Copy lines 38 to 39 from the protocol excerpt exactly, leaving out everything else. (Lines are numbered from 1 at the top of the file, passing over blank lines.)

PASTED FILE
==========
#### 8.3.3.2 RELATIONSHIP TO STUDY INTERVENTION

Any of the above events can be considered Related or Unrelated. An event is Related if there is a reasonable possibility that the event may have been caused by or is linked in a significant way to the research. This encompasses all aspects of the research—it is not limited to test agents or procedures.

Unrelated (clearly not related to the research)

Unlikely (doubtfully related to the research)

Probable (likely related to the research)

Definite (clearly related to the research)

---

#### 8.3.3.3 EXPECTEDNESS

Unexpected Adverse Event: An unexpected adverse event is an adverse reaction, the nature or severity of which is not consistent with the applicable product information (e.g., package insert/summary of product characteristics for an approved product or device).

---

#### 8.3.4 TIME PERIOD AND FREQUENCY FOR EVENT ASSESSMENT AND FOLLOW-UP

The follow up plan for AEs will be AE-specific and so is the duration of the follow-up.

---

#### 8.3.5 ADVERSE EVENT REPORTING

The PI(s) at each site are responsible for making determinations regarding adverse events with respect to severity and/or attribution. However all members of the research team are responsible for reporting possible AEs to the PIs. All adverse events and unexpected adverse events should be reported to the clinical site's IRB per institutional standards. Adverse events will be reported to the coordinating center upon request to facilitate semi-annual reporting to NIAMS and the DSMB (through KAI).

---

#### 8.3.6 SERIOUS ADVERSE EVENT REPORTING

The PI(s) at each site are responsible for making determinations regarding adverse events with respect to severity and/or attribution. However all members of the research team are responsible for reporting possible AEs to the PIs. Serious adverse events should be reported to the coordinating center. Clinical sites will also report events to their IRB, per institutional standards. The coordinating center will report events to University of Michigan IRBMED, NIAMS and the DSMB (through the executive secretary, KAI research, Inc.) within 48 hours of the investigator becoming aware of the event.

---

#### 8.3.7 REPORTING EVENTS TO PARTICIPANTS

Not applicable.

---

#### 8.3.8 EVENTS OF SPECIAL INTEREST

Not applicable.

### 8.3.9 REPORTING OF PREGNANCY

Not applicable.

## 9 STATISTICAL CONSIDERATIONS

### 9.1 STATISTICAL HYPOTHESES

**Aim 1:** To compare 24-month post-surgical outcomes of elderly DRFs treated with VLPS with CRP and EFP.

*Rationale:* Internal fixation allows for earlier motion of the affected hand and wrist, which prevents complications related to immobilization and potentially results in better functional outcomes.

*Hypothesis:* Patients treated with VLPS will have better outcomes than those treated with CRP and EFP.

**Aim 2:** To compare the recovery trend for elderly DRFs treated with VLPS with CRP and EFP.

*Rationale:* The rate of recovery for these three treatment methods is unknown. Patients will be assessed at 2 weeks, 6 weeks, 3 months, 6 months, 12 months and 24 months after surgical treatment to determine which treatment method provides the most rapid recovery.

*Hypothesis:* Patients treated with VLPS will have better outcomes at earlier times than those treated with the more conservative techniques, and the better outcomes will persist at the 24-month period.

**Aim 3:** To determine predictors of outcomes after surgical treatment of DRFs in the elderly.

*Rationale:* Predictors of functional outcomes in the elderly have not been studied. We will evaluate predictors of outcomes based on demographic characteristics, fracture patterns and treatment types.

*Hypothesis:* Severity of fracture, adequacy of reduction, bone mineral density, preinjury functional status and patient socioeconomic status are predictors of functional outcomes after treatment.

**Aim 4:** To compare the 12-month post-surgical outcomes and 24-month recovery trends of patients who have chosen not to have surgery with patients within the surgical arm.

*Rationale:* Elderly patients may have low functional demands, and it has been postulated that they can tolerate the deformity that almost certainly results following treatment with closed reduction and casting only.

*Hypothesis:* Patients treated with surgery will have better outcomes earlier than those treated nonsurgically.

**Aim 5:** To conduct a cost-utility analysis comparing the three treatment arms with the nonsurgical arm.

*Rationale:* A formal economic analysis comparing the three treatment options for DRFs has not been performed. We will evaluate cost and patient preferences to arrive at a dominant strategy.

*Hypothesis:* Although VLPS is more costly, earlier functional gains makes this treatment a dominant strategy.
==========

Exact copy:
**Aim 4:** To compare the 12-month post-surgical outcomes and 24-month recovery trends of patients who have chosen not to have surgery with patients within the surgical arm.

*Rationale:* Elderly patients may have low functional demands, and it has been postulated that they can tolerate the deformity that almost certainly results following treatment with closed reduction and casting only.